The deals and rhetoric behind the U.S. relationship with Iran

In his new book, “The Iran Wars: Spy Games, Bank Battles and the Secret Deals that Reshaped the Middle East,” The Wall Street Journal's Jay Solomon discusses the U.S. power struggle with Iran, including the Obama administration’s nuclear deal and controversial cash delivery and whether Iran complicated the American stance on Assad. Solomon sits down with Margaret Warner to discuss his work.

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    The United States and Iran have been at odds for 37 years, a standoff that continues even as President Obama signed on to a deal this past summer that sharply limits Iran's nuclear development.

    Just today, as we reported, the U.S. Senate voted to extend sanctions against Tehran.

    Margaret Warner recently sat down with Wall Street Journal reporter Jay Solomon to discuss his book, "The Iran Wars: Spy Games, Bank Battles, and the Secret Deals That Reshaped the Middle East."

    It's the latest addition to the "NewsHour" Bookshelf.


    Jay Solomon, welcome.

    JAY SOLOMON, Author, "The Iran Wars": Great to be here.


    What struck me about this book was your portrayal of President Obama as obsessed with Iran and with getting a nuclear deal really from the beginning. Where did that come from?


    So, I really think, when he came in, he saw the need to stop, kind of defuse the Iran weapons program, and the need to kind of avert another U.S. war as converging.

    We didn't know at the time that he was sending secret letters to the supreme leader…




    … that he was really kind of setting up a diplomatic track and was just hoping the Iranians would bite. So, it really was a campaign issue that became a driving vision for him in his first year.


    So, President Obama got his nuclear deal, but he did pay a really big diplomatic price, didn't he, on many fronts.


    When I was doing the research, it really did kind of dominate so many different factions of his policy.

    The negotiations with the Iranians started in secret, which — basically behind the backs of the Israelis and Arabs, which really has continued to this day to serve as a big source of tension with the Obama administration.

    Of course, they say there was no connection whatsoever between our Syria policy and the decision not to use airstrikes and our Iran policy. But we have seen kind of since 2013, when Obama backed away from airstrikes, almost kind of the U.S. moving increasingly towards a policy that's in alignment in some ways with both the Russians and Iranians.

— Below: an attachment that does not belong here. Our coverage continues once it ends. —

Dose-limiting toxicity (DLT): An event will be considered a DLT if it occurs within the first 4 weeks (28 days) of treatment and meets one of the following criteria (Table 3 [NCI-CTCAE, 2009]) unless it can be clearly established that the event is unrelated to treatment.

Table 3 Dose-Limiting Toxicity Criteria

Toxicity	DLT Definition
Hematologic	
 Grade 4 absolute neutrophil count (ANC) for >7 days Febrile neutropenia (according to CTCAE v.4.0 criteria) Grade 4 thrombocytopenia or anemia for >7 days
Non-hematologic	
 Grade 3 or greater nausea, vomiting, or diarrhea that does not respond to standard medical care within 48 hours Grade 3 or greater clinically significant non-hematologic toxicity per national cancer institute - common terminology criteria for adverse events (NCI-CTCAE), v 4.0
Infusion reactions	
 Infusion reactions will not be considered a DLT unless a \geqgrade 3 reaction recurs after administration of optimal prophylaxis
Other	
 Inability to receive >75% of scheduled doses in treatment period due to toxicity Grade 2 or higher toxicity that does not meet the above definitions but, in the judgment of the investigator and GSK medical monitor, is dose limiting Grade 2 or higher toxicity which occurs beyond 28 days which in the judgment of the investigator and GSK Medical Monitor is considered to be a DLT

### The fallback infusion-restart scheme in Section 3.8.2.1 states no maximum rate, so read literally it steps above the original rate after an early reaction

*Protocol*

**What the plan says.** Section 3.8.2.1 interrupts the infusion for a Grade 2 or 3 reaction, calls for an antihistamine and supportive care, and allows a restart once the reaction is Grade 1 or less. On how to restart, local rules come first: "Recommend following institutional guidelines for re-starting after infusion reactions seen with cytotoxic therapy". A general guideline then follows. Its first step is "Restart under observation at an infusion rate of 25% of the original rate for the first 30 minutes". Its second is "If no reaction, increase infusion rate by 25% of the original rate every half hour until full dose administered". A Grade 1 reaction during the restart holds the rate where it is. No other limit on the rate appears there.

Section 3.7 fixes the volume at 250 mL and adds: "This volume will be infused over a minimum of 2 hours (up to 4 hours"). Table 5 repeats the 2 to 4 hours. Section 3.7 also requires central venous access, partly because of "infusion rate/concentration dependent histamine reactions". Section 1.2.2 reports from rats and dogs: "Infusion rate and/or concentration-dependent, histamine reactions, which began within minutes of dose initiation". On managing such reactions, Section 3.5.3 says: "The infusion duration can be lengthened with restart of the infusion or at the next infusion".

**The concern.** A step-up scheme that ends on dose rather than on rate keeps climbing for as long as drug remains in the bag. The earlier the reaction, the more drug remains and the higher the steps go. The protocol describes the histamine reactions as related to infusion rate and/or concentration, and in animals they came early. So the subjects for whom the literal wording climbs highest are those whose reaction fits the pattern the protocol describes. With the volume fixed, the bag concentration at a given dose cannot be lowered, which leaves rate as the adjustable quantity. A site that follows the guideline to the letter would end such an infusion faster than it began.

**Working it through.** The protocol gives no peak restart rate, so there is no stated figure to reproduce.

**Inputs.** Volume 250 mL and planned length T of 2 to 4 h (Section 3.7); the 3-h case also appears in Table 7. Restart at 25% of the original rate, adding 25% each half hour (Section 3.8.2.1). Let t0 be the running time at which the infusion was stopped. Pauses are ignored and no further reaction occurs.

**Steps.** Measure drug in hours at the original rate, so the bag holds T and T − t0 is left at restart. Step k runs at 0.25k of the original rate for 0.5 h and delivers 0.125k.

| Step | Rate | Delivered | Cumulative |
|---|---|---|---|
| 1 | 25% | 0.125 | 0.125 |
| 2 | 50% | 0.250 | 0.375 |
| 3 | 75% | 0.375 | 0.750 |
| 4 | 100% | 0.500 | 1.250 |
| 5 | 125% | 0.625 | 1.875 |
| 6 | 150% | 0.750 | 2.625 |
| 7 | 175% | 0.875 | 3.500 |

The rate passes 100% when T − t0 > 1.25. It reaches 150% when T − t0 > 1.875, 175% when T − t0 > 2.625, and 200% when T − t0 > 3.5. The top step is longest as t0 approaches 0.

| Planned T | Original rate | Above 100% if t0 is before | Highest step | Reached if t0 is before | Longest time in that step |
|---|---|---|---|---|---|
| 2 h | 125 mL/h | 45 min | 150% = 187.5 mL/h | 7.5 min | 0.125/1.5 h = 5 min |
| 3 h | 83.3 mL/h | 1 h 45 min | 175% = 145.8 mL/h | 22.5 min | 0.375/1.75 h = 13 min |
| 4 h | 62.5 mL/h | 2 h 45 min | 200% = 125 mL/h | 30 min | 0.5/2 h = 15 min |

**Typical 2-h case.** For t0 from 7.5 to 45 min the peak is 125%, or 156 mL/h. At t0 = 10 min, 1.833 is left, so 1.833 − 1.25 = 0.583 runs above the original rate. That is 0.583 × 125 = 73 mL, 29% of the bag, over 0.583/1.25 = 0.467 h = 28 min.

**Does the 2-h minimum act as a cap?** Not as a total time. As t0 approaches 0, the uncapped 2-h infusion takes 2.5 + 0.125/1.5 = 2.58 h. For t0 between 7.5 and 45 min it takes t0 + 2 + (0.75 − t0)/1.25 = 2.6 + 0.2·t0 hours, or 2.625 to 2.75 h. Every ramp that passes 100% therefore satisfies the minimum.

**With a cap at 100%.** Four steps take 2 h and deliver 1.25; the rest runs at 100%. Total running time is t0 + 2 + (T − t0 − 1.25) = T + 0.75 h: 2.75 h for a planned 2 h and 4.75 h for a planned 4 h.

And President Obama has sent messages to the supreme leader in letters and through the Pentagon that, basically, we're not targeting Assad.


    In fact, Iranian officials had let the White House know that that could completely screw up the talks.


    Yes, the diplomats who were involved were saying, even if we wanted to keep this diplomatic track open, if you start bombing the Assad regime, which really provides Iran strategic depth in the Middle East and its closest Arab ally, it will be difficult for us to continue.


    Now, we have this latest controversy with what has turned out to be $1.7 billion that the U.S. in cash has paid to Iran in the last few months.

    It's about a completely separate negotiation at The Hague, but is it or is it not connected to this nuclear deal?


    Well, I think it all did kind of converge.

    On January 16, the agreement was basically implemented. And the next day, we had a prisoner swap and the payment of this money. So I do think it was tied to the nuclear negotiations in this way. But I think you have seen a real cycle of the Obama administration trying to put kind of past conflicts behind that were brewing with the Iranians.

    But it's also raised a lot of questions, because, if you give that much money in cash to the Iranian government, there is a real fear this money went to the elite military unit the Revolutionary Guard. It's very hard for them to move money around the Middle East to fund Hezbollah and Lebanon, the Assad regime.

    If you give them that much cash, you can move that cash to these types of regimes. And I think that's part of the reason why this cash payment has become so controversial and is a political now.


    And, of course, it can't be traced.

    You spent a lot of time talking to not only American officials, but Iranian officials, and getting to know them well. After these two years, do you think that any sort of trust developed in these negotiations that will survive it?


    I do think it's significant that there was so much engagement between John Kerry and the Iranian foreign minister, Javad Zarif.

    I think the problem is, Iran is really in many ways a dual system. The U.S. was talking with very Western-oriented, English-speaking diplomats in the Foreign Ministry, but we know that the policies are really driven by the supreme leader and the Revolutionary Guards.

    And there is still very much no contact whatsoever between the U.S. side and the kind of hard-line camp that really runs the country. So, history will show whether there was a narrowing. But I think the kind of rhetoric coming out of the supreme leader has not softened whatsoever.

    And that raises questions whether this is kind of another transactional part or it really does lead to some approach normal — at rapprochement on some level.


    So, future presidents will have to deal with it, no doubt.

    Jay Solomon, author of "The Iran Wars: Spy Games, Bank Battles, and the Secret Deals That Reshaped the Middle East," thank you.


    Thank you so much.

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